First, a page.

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On a cold November morning in a quiet neighborhood north of Salt Lake City, the sun is shining.
The only noise comes from cars heating up on the driveways, and visible condensation rising from the exhaust pipes as the valley wakes up. Neighborhood cats stand watching their porches and stare at the occasional dog walk.
After that, the rooster squawks, the devouring chorus sends the cats into hiding, while cars and people rush to the scene.
In this neighborhood, turkeys are its most beloved inhabitants. One of the most famous of them is the Rosy Turkey Garden.
Rosy Rose Park Turkey
The Rose Park and Fairpark communities share a nursery for a rosie, a female turkey, or a hen. She recently had six babies, or husks, who will likely hatch in late June or early July.
Rosie’s name came from an April 2019 poll of the “Rose Park Communities” Facebook group, which includes Rose Park, Fairpark, West Point and Jordan Meadows. The name easily beats all other suggestions.
Residents often post views of their Rosy on a Facebook group—whether it’s pictures of Rosie “asking” on the neighbors’ front porch, or of her and her cuddles hanging out in the backyard. Poultry flyers date back to April 2017, and since then, it has become a mainstay – and a celebrity – in the area.
This is the only time she’s seen wild turkeys living in an established urban neighborhood so close to town, said Joyce Morgan, who has lived in Rose Park for 45 years, putting the three men who were in the area on November 18 even. A rare sight.
Society never found out who gave birth to Rosie’s six children — making her a single mother, which is how wild females typically raise their young, according to Heather Talley, upland game coordinator for the Utah Division of Wildlife Resources.
“We all really got attached to her…and now her kids,” Morgan said. “It’s something fun, happy, and kinda exhilarating.”
Tali said Turks like Rosie usually settle in urban areas during winters with heavy snow, and seek refuge in lower elevations to find food — but last winter was exceptionally mild, and the wildlife department didn’t spot much of what they called “noisy turkeys.” in the Salt Lake Valley neighborhoods.
Between 25,000 and 35,000 wild turkeys live throughout Utah, after their reintroduction in the 1950s, according to the Department of Wildlife. Prior to their reintroduction, turkey populations had not been seen in the state for about 100 years or more.
“We are definitely dealing with [nuisance turkeys] Tally said. “We’ve had poaching every year since 2014, because we’ve already had nuisance and looting issues with turkeys every year, but the extent of that nuisance depends only on the area.”
Angela Morgan, another Rose Park resident, said in a Facebook message that people often use the community group to check out Rosie, and keep track of recent views so they can make sure she’s okay. She also warned Rose Park residents to protect their unofficial mascot, which is rumored to convey good luck on every visit.
She wrote, “I would venture to guess if any of us ever saw someone harassing her, they would be quickly expelled from society into the depths of Hell or even worse, Daybreak.”
Although a nice addition to society, the bird can get into mischief. Joyce Morgan remembers the time when Rosie enjoyed making fun of a neighbor’s German Shepherd – she ran to her fence with her feathers puffed up, much to his chagrin knowing full well that a dog couldn’t break through the barrier.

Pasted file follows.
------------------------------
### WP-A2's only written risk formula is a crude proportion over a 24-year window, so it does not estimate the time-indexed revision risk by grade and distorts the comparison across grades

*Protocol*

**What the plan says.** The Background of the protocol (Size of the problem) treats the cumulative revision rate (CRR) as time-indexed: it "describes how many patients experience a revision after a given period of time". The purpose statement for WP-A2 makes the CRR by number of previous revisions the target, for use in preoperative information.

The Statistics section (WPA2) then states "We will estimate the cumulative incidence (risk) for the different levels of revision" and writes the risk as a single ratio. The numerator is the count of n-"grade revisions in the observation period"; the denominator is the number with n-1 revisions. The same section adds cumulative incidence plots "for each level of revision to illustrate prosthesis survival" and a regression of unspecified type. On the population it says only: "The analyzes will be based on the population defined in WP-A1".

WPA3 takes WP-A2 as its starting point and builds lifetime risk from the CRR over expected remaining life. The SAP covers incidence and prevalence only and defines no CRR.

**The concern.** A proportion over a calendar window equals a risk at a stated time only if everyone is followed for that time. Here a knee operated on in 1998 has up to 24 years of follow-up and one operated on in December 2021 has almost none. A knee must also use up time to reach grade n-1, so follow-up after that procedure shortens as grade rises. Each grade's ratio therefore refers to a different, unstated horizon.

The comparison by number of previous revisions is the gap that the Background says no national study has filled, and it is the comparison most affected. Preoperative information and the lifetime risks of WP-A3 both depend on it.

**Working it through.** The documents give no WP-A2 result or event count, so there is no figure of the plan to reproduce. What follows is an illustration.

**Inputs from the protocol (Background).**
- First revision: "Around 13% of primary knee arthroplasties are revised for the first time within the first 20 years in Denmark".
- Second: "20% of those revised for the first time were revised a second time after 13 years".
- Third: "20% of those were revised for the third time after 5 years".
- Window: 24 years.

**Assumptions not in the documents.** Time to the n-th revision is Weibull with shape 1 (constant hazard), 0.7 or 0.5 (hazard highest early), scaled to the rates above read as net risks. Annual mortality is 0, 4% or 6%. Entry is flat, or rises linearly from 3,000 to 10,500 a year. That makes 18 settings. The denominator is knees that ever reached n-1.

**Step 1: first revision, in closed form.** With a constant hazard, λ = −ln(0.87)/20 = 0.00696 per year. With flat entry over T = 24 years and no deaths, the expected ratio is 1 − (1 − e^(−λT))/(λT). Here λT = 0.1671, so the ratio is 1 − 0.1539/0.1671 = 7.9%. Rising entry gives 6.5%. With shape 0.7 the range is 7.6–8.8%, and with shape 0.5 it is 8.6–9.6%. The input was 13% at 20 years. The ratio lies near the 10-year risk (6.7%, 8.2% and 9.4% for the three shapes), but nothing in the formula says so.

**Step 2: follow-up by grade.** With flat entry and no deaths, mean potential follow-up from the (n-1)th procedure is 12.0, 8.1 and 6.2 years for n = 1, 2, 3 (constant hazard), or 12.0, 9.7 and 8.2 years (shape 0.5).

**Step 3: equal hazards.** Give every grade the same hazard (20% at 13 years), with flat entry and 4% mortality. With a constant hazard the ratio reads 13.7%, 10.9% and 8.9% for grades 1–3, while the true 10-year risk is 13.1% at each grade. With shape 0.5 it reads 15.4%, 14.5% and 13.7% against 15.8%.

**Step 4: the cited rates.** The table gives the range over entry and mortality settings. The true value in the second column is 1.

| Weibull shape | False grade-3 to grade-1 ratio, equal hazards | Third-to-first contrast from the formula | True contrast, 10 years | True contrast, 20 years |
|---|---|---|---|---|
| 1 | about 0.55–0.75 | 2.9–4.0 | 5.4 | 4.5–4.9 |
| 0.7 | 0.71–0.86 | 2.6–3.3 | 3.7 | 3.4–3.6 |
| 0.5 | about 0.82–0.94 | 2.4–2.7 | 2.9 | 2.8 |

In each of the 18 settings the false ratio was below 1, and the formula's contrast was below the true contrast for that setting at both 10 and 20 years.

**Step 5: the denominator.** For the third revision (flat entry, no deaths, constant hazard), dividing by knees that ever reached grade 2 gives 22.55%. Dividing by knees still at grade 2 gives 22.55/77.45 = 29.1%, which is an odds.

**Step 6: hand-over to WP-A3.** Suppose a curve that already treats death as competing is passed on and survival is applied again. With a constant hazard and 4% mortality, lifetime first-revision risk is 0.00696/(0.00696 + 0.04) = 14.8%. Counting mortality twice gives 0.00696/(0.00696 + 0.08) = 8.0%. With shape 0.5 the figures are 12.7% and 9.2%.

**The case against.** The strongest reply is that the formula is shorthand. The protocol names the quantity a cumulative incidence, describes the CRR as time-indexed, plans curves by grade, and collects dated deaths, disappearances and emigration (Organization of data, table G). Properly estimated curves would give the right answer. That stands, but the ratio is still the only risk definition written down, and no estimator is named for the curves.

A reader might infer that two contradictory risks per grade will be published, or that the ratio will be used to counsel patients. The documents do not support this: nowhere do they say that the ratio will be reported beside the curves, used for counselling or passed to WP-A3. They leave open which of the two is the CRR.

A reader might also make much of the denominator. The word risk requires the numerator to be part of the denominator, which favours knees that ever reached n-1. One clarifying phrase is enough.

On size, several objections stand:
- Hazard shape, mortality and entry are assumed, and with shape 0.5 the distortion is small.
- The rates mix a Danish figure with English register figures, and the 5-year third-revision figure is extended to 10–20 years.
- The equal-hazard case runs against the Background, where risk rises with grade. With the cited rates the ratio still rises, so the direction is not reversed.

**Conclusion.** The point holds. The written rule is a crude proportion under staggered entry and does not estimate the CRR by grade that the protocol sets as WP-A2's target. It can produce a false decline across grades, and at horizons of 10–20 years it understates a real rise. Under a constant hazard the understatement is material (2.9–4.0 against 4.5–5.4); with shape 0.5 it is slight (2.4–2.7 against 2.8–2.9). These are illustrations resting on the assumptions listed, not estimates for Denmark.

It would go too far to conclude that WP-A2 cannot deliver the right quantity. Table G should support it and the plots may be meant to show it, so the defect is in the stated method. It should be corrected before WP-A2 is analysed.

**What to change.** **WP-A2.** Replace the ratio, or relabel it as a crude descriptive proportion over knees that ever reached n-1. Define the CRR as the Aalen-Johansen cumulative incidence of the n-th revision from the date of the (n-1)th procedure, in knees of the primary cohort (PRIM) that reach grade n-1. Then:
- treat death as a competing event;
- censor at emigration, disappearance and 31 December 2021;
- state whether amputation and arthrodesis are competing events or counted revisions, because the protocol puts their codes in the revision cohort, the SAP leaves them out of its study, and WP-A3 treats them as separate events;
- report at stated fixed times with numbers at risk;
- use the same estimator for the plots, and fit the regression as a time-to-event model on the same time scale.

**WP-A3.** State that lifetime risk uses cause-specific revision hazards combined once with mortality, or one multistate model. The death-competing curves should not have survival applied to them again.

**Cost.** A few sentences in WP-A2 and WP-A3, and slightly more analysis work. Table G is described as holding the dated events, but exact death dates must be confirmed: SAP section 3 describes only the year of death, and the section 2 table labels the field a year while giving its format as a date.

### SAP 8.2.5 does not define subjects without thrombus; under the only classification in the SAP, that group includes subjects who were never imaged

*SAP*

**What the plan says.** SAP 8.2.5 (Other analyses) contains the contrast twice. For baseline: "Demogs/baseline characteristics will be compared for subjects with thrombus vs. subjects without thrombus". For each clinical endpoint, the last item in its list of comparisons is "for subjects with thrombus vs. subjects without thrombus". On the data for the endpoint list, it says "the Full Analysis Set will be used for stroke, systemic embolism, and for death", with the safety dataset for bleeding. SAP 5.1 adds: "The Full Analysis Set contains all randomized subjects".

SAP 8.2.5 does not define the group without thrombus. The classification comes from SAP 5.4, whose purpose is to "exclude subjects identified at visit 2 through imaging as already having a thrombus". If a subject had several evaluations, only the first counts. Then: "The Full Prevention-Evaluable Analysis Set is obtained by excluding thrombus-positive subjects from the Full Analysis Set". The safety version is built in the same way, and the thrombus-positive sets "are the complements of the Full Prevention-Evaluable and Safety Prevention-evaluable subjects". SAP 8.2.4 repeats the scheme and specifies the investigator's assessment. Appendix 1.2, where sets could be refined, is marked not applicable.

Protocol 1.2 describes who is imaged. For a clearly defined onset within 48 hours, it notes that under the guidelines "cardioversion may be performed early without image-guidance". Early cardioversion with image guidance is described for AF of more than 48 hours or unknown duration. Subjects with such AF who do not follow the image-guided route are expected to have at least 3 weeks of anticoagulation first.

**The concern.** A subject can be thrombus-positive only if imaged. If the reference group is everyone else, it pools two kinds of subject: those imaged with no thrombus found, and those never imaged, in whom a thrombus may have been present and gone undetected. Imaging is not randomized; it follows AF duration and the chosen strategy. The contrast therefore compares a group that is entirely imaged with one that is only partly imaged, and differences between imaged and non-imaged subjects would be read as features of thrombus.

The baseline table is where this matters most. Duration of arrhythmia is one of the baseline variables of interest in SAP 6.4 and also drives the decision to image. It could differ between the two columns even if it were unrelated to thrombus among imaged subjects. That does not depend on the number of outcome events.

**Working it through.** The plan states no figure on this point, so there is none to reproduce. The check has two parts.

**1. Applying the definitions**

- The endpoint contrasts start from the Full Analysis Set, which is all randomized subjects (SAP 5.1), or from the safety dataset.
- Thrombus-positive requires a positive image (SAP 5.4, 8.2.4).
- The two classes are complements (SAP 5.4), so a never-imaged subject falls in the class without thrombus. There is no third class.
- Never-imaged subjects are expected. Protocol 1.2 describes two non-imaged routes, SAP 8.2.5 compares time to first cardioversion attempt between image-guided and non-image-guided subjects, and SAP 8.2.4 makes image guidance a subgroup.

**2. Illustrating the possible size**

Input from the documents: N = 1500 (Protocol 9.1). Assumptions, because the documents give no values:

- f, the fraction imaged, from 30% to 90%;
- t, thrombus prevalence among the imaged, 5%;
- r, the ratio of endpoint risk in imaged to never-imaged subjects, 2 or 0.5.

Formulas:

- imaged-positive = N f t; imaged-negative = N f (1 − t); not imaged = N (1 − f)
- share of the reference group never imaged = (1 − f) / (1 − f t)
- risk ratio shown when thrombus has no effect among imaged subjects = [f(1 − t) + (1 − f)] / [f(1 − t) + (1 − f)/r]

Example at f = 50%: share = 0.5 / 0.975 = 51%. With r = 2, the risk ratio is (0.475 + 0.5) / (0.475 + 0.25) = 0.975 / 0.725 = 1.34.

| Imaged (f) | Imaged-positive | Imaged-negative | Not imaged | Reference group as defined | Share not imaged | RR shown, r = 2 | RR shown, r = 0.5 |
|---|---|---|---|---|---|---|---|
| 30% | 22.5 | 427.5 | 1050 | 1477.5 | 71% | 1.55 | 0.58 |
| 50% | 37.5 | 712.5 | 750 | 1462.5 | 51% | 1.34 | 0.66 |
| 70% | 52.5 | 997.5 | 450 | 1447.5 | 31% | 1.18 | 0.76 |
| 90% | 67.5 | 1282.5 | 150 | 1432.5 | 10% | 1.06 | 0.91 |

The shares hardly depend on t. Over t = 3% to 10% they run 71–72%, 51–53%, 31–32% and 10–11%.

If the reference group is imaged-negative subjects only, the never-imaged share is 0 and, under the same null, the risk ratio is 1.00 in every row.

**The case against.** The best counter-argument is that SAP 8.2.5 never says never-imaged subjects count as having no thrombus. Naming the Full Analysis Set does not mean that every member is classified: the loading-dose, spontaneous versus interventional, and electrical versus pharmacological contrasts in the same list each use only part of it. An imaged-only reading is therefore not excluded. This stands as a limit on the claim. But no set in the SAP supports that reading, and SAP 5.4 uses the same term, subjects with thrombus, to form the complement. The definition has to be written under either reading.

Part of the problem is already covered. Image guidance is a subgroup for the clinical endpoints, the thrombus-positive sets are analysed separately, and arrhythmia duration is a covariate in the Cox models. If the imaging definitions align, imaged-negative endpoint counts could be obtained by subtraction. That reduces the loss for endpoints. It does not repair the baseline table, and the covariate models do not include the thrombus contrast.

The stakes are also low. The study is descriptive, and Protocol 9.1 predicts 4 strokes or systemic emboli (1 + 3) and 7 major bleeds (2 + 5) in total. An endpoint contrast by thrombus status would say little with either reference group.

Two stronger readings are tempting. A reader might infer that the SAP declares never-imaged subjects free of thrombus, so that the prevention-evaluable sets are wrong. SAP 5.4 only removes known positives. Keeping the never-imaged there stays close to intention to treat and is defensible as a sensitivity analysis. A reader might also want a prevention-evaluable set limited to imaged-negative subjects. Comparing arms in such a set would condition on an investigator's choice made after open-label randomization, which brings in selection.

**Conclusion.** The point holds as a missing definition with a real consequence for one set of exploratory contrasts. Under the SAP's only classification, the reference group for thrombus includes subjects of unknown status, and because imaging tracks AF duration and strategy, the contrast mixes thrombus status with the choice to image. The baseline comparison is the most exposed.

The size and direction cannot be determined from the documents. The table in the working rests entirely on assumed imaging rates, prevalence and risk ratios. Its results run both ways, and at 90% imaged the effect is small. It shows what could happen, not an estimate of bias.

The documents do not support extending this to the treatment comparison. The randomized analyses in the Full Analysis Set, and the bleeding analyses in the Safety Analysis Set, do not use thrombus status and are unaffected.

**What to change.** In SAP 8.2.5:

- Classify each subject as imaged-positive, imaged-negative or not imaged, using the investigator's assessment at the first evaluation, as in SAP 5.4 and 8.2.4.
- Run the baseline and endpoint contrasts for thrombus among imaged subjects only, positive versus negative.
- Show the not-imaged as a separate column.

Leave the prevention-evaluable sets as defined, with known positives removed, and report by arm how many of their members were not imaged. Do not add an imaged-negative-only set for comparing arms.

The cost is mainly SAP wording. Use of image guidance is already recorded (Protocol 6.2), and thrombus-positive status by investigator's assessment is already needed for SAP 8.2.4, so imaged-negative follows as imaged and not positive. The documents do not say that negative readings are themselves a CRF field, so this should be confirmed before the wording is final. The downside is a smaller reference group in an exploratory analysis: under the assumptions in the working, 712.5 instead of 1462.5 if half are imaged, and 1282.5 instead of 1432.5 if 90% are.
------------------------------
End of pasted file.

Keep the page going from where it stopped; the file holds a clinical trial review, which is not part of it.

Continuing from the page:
“You can’t hand-feed them or anything like that, but they’re not afraid of you,” said Joyce Morgan. “They love cat food, and we feed stray cats.”
One day, she noticed a group eating her cats’ food, and tried to keep them away. And they were like, ‘Oh, yeah, we’ll listen to you,’ she said, ‘just kind of carelessly walking away from me.’
Alicia Ramirez has lived in Rose Park for the past 25 years, and has been landscaping for various residents of the area. During her work, Ramirez said that she sees Rosie and her children often, and that the bird and her cuddles are always together.
“She visits everyone,” Ramirez said. “Who do I work for now… When she told me what to do, you know, to clean her yard, she was like, ‘Just excuse the mess because Rosie and her kids always come and visit our garden, they love my yard so so much… But it’s really good to let them They come to visit them.”
Some other neighborhoods may have their own roses, but wildlife helps re-establish in areas where birds don’t like it very much. Autumn hunting is one way to reduce disturbing populations, but the main method is trapping and resettlement.
“If people are feeding turkeys, even if it is something that is safe for them to eat, it is creating an artificial assemblage of wildlife in one area, so the spread of disease increases exponentially,” Talley said, noting that while some people might like them, others may not.
Some of the turkeys flown in by the wildlife department leave with a parting gift: GPS backpacks, which help officials locate birds after leaving noisy areas.
As for Rosie, the wildlife department wouldn’t “go around stealing turkeys from people” unless someone called her and complained about her, Tully said, or unless there was a risk to her safety. The Turks are also considered a protected wildlife, so anyone wishing to harvest them must obtain a permit and hunting license, while also following the Department of Wildlife regulations and season guidelines.
As long as Rosie and her cuddles don’t bother anyone, they’ll probably stay there.
“It’s a lovely place to live,” said Joyce Morgan of Rose Park. “And it’s really interesting and exciting that we have things like wild turkeys that most people can’t see.”